But India's Supreme Court recently ordered that the temple be managed by the state to ensure the security of valuables at the shrine.
The revelation about the huge riches in the Padmanabhaswamy temple has forced police to install security cameras and alarms.
Authorities also plan to set up a commando force for security, said Kerala director general of police Jacob Punnoose.
"Now it's known all over the world that the Padmanabhaswamy temple has jewels worth billions of rupees we have decided to assign it maximum security," Kerala Chief Minister Oommen Chandy said.
The temple, dedicated to Hindu lord Vishnu, was built hundreds of years ago by the king of Travancore and donations by devotees have been kept in the temple's vaults since.
The temple, which according to the staff was built in the 13th century, has an interesting association with the erstwhile royal family. It is located inside East Fort of the old city in Thiruvananthapuram.
According to them, the 18th century ruler of Travancore, Marthanda Varma, gifted his kingdom to the deity, Sree Padmanabhan, or Vishnu, after which the royal family has been ruling their subjects as “a servant of Sree Padmanabhan,” or Padmanabhadasan.
In a symbolic act, Marthanda Varma surrendered his sword, the symbol of his power, to the deity. This is embodied in a daily ritual even today, wherein every morning the head of the erstwhile royal family comes to the temple and proceeds to the deity with the sword to reinforce his dedication to the deity. During the ritual only that family member and the priests are allowed inside the temple.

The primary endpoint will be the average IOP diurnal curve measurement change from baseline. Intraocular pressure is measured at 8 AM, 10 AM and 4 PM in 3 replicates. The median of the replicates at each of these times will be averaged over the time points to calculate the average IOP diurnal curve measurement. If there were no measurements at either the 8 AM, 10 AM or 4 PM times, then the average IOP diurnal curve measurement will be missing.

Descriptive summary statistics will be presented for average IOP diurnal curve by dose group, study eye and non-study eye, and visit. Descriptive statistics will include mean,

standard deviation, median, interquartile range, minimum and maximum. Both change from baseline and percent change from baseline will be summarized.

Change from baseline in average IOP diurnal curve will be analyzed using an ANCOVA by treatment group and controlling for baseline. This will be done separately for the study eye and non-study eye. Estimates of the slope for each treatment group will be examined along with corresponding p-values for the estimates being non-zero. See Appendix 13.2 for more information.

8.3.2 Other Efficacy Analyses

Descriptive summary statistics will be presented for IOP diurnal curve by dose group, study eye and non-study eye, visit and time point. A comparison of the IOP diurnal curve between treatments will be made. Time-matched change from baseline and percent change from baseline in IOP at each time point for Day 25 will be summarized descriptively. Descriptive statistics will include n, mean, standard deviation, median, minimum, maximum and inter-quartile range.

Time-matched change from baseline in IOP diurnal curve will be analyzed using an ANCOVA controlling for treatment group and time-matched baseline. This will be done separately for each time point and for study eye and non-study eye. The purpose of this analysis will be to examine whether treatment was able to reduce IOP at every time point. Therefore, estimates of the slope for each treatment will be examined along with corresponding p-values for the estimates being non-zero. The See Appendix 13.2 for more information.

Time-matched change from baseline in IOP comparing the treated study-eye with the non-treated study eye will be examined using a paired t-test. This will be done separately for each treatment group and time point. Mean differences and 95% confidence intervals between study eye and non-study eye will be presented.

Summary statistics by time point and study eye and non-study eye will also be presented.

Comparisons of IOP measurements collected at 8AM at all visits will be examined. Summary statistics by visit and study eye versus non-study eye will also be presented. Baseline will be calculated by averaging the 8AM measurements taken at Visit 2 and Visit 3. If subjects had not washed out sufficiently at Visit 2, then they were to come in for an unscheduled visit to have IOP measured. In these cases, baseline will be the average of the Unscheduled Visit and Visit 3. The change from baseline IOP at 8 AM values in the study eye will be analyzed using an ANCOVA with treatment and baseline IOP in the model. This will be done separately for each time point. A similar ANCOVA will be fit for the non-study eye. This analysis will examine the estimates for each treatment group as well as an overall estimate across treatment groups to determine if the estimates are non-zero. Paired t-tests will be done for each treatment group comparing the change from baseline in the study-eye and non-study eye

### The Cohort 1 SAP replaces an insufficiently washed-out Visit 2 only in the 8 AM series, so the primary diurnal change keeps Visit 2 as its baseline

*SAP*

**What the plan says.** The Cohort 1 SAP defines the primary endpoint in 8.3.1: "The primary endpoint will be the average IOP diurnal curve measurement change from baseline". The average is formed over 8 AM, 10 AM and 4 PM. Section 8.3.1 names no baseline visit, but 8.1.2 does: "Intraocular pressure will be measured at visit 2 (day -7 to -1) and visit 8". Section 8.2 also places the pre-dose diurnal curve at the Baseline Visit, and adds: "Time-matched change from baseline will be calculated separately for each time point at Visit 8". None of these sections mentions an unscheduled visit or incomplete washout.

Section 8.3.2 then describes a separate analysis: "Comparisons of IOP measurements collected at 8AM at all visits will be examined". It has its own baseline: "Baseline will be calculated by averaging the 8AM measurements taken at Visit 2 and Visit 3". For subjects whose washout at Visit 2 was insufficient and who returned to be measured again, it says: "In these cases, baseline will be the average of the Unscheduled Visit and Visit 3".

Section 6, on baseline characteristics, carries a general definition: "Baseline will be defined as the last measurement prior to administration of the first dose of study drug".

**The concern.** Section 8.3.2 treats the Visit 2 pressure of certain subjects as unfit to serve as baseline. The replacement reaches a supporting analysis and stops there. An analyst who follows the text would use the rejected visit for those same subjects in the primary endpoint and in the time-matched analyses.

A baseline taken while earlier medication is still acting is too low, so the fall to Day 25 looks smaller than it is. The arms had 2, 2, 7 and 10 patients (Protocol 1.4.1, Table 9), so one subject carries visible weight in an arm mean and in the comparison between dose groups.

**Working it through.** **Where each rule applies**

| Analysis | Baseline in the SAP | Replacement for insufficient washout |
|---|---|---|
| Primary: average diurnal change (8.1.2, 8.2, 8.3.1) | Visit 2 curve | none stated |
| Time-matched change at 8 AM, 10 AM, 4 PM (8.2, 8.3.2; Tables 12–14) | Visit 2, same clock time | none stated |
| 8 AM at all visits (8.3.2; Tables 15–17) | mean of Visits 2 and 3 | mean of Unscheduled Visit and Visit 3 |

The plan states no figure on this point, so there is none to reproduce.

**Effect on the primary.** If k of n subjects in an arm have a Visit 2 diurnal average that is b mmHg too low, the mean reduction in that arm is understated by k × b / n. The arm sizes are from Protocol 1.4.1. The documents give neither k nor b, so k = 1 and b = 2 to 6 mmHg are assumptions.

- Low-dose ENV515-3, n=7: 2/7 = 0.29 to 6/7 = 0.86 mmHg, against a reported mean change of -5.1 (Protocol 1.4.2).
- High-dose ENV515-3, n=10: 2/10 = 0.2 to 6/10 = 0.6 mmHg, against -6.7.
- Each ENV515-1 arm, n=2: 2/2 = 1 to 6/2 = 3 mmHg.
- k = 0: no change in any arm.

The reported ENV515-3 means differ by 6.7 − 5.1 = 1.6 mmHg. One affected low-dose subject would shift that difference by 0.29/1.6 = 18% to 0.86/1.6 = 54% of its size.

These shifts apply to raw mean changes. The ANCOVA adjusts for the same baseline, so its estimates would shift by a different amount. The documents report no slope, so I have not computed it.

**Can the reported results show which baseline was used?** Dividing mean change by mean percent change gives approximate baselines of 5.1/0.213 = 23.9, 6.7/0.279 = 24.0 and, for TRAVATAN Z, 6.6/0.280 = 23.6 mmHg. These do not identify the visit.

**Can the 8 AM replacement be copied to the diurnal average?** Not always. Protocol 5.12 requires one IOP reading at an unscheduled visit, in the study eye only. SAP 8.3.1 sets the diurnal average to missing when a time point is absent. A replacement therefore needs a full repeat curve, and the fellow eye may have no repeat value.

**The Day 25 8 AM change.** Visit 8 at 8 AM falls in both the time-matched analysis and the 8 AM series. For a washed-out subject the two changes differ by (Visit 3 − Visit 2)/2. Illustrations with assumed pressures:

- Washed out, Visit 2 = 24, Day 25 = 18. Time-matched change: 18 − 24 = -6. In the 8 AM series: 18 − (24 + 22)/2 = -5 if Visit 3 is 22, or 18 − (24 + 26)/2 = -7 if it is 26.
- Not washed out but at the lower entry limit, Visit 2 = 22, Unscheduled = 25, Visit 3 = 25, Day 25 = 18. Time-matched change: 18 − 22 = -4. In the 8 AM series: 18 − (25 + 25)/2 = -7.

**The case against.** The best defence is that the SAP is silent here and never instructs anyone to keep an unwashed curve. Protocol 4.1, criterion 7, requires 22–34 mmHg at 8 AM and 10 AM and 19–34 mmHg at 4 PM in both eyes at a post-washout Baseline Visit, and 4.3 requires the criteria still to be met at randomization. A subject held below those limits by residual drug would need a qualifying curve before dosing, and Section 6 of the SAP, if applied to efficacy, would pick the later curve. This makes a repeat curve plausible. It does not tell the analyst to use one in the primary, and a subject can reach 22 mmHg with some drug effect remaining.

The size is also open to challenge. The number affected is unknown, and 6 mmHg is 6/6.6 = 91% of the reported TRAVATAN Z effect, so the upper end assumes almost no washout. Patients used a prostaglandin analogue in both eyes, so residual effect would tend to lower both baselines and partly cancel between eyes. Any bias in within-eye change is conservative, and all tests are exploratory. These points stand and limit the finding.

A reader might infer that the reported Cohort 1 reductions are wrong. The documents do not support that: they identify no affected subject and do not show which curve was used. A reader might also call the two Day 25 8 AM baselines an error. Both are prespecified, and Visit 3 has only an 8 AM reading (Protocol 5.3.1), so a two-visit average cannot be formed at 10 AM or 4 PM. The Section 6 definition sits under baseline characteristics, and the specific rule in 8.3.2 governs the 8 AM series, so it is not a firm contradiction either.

gold idols, golden crowns, 1,200 gold chains, numerous golden staffs, golden plates, sacks of gold coins of 1732 vintage, diamonds, including Belgium diamonds, and precious stones, rubies and emeralds. 536 kg gold coins, 16 kg of gold coins dating back to the East India Company period, three kg coins from Napoleon's era, 16 kg Travancore gold coins, precious stones wrapped in silk bundles besides small elephants made of the yellow metal, rare sapphire stones and more than 2000 rubies.
I think we can all agree that nobody should loot the Indians except the Indians.
Dalhousie's work in India was primarily aimed at appropriation of Indian assets for the use of the British East India Company. His acquisition of the diamond, amongst many other things, was criticized even by some of his contemporaries in Britain. Although some suggested that the diamond should have been presented as a gift to the Queen, it is clear that Dalhousie felt strongly that the stone was a spoil of war, and treated it accordingly[...]
In due course the Governor-General received the Koh-i-Noor from Login, who had been appointed Governor of the Citadel, the Royal Fort at Lahore, with the Royal Treasury, which Login valued at almost £1,000,000 (£81.6 million as of 2011), excluding the Koh-i-Noor, on 6 April 1848, under a receipt dated 7 December 1849. (emphasis mine)
What makes the family's story vis-a-vis the temple all the more compelling is that the rulers always knew of the riches, yet never touched them. "The riches are mentioned in the book "Pradhanapetta Mathilakom Records" (Important Mathilakom Records) compiled by acclaimed Malayalam poet Ulloor S Parameswara Iyer and published in 1941. They also figure in the "Kottaram" (Palace) manual which runs into 12 volumes," says noted historian M G Sasibhushan. "These records refer to the sacred cellars from which treasure is being dug out."
[...] the last king Chithira Thirunal Bala Rama Varma (1912-1991), who abolished the death sentence making Travancore the first territory in India to do so. The last king issued the landmark Temple Entry Proclamation in 1936 doing away with the ban on "untouchables" entering temples.
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